Major Themes in Of Mice and Men

Instructor: Sharon Linde
Steinbeck wrote his novella Of Mice and Men with several major themes imbedded. If you're not careful they could be easy to overlook. This lesson will outline the larger themes and explain their importance.

Steinbeck and Themes

John Steinbeck wrote the novella, or short novel, Of Mice and Men and published it in 1937. Steinbeck was a deep thinker. He wrote many novels and short stories that resonated with readers; stories about the Great Depression, migrant workers, and poverty. He wrote about love, loss and ambition, ideas a wide audience could relate to.

His stories also spoke to a more nuanced set of themes. A theme is what a story or novel is mainly about - the center of the story line. There are a few things you should know about themes. For one, themes are not the same as plot. A plot is what happens in the story and is right there on the page. A theme is deeper and the reader needs to think about the story to find it. Also, there can be several in one piece, and readers can have different interpretations and ideas about what they think the theme is. Finally, though sometimes authors let readers know, through interviews or other writings what they intended themes to be, it's often left up to the reader to interpret and decide.

Of Mice and Men

Let's start with a quick summary of Steinbeck's novella. Of Mice and Men tells the story of two migrant friends working on a ranch during the depression. One man, Lennie, is mentally disabled and is cared for by his close friend, George. Lennie is a big, strong man who isn't always aware of his power. He loves petting soft, small creatures such as rabbits, and sometimes harms them unintentionally.

The two dream of owning a farm of their own someday and talk about this possibility throughout the novella. George is a good friend and shields and protects Lennie. In the climatic scene towards the end of the novella, George makes a heart-wrenching decision after Lennie accidentally harms another character.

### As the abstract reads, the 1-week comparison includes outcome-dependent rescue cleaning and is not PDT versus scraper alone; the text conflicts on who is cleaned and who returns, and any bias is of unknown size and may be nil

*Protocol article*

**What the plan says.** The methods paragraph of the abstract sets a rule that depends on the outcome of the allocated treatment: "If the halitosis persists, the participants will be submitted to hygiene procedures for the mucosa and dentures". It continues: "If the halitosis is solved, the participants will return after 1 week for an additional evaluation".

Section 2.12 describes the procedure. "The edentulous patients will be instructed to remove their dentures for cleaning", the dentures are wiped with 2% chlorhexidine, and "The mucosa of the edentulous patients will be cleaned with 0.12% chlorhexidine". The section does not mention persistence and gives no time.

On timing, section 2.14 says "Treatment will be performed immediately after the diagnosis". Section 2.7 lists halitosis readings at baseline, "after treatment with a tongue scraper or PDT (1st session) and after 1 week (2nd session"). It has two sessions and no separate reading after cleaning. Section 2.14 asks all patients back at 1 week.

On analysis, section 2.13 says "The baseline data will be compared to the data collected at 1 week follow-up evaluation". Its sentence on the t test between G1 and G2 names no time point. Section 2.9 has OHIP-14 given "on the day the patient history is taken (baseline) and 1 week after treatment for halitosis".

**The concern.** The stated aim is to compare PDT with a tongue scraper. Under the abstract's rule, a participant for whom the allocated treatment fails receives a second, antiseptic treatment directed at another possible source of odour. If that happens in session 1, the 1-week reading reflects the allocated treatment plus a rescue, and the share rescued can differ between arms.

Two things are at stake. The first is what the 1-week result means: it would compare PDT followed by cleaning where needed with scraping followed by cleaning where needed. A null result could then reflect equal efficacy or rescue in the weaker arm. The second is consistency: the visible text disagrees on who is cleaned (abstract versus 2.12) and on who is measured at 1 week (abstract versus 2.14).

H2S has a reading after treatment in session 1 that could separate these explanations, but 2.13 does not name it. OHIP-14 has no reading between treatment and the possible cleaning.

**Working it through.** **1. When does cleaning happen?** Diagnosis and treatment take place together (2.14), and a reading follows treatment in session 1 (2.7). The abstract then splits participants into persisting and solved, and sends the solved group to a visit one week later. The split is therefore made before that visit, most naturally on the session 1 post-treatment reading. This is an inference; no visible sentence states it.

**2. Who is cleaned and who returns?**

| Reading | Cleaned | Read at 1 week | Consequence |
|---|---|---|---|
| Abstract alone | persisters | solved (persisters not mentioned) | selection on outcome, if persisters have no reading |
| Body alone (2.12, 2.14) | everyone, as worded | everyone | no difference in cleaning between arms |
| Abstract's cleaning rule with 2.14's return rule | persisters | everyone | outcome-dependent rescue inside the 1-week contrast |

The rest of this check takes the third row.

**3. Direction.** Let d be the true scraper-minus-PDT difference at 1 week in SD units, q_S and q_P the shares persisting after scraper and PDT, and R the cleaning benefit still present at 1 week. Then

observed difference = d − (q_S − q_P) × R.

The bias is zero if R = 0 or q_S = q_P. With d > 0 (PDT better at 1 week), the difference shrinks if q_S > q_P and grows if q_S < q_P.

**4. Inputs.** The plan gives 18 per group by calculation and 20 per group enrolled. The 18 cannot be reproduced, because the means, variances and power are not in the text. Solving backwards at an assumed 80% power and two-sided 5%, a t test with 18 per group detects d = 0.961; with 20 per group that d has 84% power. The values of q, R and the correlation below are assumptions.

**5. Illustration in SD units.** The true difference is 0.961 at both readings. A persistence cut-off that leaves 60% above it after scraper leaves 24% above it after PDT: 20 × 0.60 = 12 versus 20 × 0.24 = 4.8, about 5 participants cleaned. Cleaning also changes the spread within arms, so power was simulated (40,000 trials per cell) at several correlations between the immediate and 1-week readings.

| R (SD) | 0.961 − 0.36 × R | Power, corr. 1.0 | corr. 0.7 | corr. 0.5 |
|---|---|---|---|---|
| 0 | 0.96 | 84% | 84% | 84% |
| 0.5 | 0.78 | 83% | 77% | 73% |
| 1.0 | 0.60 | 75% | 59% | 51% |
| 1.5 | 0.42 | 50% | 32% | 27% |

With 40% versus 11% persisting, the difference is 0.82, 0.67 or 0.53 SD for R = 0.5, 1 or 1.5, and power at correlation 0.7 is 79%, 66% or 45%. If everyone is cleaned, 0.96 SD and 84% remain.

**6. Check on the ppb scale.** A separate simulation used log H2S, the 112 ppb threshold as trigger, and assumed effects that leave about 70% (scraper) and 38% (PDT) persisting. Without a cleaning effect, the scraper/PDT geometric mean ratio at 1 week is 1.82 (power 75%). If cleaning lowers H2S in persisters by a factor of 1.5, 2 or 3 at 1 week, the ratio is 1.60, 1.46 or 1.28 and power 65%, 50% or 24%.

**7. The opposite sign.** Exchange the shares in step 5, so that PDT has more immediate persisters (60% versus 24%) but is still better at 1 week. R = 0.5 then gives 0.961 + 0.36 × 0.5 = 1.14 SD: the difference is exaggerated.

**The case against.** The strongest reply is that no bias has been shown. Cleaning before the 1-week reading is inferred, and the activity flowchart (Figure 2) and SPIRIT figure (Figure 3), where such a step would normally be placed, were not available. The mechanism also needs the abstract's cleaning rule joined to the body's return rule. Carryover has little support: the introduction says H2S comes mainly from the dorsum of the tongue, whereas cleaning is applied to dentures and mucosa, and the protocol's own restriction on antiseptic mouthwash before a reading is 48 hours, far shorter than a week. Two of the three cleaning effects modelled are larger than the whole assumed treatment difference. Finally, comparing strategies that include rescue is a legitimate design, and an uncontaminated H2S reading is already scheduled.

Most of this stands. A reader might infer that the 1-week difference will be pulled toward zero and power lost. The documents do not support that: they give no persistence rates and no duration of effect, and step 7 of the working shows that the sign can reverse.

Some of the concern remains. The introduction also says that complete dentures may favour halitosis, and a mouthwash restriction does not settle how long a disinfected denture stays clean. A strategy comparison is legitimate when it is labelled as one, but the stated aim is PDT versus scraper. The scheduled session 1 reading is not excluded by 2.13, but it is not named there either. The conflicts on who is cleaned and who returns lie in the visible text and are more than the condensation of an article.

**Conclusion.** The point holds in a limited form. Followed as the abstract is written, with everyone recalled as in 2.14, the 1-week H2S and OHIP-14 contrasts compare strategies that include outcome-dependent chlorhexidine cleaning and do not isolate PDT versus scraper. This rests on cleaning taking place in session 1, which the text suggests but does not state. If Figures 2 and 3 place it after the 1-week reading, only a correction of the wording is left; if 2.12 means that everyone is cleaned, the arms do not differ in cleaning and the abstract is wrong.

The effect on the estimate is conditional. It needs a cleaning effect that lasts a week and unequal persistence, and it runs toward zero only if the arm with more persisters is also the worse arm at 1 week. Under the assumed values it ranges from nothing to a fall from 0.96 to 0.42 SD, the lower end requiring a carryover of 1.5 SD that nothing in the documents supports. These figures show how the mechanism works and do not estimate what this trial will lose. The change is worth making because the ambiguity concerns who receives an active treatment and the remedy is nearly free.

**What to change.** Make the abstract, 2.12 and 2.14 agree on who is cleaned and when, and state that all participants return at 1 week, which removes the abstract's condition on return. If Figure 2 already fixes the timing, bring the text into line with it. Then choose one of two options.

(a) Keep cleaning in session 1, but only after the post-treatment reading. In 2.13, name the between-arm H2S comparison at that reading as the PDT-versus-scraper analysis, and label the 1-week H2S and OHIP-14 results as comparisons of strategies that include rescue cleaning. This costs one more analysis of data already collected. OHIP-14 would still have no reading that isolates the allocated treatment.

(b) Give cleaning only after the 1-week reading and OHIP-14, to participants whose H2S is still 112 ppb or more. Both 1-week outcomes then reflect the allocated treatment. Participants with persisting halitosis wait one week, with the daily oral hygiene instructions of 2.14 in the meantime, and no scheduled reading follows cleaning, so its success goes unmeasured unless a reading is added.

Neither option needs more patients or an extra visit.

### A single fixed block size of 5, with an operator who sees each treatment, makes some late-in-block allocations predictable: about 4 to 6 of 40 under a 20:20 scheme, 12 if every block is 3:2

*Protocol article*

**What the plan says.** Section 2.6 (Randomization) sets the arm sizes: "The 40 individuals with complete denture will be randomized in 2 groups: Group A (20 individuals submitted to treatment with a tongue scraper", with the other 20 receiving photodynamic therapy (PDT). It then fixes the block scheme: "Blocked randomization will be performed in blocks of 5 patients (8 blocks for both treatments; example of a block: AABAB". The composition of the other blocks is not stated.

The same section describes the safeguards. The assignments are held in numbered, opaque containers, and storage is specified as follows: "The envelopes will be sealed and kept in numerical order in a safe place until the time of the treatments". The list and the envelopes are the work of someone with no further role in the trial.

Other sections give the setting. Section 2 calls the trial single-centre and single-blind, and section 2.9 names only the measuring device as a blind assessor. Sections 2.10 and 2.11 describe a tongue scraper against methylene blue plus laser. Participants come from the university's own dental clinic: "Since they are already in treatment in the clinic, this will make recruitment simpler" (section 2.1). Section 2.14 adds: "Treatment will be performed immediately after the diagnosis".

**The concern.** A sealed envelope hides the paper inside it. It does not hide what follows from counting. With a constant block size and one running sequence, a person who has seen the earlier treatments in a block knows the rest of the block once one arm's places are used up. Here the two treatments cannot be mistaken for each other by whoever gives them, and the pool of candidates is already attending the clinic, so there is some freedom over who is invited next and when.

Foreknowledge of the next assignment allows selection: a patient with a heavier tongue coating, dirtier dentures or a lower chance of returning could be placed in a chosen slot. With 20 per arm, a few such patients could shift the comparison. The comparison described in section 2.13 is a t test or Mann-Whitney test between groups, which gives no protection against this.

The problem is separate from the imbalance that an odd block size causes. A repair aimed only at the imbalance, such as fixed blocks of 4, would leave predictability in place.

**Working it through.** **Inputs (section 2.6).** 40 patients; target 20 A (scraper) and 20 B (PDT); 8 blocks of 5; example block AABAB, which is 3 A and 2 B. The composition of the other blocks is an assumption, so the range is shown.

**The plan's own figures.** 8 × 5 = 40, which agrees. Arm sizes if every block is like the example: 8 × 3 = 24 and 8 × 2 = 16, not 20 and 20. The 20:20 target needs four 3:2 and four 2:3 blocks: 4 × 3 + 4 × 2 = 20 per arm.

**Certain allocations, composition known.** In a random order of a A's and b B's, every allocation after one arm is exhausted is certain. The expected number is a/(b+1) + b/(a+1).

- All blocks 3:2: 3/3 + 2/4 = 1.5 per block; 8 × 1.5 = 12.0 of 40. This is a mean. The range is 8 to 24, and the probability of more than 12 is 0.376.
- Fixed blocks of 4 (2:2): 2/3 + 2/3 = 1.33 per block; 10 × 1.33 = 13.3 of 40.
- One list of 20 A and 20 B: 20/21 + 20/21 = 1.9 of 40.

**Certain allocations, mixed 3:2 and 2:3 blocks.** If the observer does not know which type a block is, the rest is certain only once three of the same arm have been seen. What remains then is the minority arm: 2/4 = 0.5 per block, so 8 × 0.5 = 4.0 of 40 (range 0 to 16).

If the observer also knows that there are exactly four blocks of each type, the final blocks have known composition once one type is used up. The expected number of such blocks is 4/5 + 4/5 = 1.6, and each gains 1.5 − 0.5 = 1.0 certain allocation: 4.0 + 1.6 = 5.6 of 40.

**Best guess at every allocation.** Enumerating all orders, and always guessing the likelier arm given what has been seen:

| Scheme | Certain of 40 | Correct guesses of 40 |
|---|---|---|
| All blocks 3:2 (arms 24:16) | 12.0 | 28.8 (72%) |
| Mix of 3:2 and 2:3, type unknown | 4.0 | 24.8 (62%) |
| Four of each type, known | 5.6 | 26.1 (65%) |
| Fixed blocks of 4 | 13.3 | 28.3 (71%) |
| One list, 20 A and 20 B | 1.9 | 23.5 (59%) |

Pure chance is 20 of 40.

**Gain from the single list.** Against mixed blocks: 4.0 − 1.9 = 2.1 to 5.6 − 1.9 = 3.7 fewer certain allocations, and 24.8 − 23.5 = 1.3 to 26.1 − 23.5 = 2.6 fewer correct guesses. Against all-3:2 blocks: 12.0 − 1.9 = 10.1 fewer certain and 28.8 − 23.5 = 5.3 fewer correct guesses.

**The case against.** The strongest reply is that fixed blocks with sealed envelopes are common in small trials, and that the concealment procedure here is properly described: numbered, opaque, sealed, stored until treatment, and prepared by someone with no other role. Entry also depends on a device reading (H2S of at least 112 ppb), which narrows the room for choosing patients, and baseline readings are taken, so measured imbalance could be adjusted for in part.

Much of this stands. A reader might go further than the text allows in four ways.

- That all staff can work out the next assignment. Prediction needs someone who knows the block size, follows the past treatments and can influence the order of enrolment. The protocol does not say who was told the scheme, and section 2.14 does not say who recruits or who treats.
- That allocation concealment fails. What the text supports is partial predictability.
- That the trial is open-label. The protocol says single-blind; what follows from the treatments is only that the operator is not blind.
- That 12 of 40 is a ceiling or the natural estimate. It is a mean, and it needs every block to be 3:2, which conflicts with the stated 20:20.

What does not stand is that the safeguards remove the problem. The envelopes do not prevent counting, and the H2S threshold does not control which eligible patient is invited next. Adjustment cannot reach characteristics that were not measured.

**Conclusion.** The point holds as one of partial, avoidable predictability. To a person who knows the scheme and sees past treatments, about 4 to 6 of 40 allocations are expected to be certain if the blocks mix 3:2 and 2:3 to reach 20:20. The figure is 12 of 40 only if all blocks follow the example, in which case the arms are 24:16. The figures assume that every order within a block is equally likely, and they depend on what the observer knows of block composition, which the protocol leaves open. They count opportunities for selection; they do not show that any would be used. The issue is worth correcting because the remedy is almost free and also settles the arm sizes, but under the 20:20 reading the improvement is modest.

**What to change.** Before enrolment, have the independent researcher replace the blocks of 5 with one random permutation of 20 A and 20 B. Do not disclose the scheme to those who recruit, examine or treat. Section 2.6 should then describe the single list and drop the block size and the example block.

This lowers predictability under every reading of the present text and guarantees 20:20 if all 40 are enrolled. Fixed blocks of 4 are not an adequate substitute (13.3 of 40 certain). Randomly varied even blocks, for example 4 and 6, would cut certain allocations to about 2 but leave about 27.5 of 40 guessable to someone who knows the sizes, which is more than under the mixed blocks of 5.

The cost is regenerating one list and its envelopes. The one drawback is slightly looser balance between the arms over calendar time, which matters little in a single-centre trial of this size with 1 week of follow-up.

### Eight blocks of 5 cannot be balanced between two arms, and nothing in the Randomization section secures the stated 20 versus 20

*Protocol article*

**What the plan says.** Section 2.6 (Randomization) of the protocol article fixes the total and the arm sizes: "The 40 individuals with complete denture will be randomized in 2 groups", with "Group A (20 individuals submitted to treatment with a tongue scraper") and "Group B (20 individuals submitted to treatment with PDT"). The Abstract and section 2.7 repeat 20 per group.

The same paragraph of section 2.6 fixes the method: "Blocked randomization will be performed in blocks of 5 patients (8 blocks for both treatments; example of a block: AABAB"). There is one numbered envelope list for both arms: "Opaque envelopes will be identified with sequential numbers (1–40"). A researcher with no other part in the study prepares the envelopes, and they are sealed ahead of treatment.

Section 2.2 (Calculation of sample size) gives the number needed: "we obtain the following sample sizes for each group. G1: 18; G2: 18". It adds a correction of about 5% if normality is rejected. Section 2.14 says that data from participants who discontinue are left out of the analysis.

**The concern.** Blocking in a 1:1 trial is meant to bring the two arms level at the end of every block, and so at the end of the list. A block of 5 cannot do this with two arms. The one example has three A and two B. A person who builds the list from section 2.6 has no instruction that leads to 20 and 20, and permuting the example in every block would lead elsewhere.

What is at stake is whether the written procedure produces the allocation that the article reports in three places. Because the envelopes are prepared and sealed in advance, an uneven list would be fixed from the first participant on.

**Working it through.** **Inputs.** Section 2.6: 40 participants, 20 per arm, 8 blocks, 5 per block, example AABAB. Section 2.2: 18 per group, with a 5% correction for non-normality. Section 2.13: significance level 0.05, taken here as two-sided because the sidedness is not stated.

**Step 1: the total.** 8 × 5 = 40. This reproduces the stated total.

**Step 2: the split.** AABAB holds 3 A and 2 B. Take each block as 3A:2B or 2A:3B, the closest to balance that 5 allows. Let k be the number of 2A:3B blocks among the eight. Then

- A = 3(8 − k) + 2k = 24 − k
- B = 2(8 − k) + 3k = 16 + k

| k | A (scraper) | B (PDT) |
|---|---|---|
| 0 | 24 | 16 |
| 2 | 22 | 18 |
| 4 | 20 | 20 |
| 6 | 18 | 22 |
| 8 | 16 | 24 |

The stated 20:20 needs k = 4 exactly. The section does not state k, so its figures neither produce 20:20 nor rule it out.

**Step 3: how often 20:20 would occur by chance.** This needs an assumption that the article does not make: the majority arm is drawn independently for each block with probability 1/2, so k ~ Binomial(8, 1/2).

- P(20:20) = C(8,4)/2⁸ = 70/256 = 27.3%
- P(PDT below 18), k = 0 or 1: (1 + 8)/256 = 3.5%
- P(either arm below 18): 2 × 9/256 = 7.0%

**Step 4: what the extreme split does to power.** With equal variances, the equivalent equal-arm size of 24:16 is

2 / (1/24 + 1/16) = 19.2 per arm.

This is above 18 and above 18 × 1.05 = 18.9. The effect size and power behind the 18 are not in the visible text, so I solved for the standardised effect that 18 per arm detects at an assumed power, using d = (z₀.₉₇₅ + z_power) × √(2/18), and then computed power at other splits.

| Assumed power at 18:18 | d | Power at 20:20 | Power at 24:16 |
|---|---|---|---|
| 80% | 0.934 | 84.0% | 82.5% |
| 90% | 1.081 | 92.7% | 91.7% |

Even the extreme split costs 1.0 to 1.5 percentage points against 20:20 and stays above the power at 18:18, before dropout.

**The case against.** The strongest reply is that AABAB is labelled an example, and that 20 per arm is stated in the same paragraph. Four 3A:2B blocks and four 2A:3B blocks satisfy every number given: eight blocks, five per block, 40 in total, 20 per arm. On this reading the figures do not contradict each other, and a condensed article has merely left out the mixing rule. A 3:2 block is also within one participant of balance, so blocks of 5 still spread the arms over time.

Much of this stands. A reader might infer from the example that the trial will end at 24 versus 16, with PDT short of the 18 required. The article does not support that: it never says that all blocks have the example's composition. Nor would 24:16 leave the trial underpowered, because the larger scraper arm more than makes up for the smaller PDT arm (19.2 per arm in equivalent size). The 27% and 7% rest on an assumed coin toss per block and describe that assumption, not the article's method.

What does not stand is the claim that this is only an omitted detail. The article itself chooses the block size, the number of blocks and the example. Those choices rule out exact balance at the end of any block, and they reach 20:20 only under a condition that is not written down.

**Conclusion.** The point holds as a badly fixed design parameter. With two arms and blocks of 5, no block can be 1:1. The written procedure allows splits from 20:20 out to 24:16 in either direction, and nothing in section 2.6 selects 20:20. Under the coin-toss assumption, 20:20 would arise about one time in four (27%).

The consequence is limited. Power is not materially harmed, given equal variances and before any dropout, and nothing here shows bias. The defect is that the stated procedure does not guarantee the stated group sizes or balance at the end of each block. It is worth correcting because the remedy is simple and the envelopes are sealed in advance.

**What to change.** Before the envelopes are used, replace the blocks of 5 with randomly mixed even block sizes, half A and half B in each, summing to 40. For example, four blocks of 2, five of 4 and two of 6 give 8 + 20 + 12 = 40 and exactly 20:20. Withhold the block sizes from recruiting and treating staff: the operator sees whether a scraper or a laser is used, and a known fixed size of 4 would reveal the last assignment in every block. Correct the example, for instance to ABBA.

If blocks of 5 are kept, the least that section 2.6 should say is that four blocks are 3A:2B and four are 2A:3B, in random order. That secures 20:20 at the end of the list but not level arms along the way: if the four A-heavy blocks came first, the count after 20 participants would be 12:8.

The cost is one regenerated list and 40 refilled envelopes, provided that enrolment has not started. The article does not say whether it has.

But how does Steinbeck weave themes into this novella? Let's take a look.

Major Themes in Of Mice and Men

Dreams

Probably the most widely acknowledged theme in the novella is that of dreams. Steinbeck used the characters of Lennie and George to highlight the nature of what it means for humans to have dreams--hopes, aspirations, plans for the future and a thread of spark that helps make the day-to-day reality bearable.

We see George and Lennie talk about their dream of owning a farm for most of the novella as George replays the dream, filling in the blanks for Lennie. George's underlying desire is to have security and the feeling of importance--as a boss and landowner. Lennie sees this dream through his child-like vision--he'll get to pet rabbits and he won't be afraid anymore.

Several sub-characters join in on the farm dream; for them, the farm dream offers respect, responsibility, acceptance, or dignity. Steinbeck shows readers how dreams have a cost, too. To reach them, one will need to sacrifice and work hard. Things can easily come along to threaten the dream, some of them internal, like we see with Lennie's disability, and some external, like Steinbeck's use of poverty and the Depression. George struggles with the dream particularly; his relationship with Lennie helps give the dream power and excitement, but at the same time taking care of Lennie is holding him back from achieving it.

Power

Readers of Steinbeck will recognize the theme of power again in this novella. In Of Mice and Men Steinbeck creates characters and interactions that highlight power in a few ways. His main characters, Lennie and George, are powerless; we see this in their economic status--they're poor and at the mercy of the wealthy ranch owners, who treat workers badly. We also see the struggle with power play out in the relationship between George and Lennie: Lennie needs George's protection, but it would be impossible for him to follow Lennie around all the time to provide this. Essentially, though George wishes to help and protect Lennie, Steinbeck shows us humans can never truly care for and protect each other and that we're powerless to do so.

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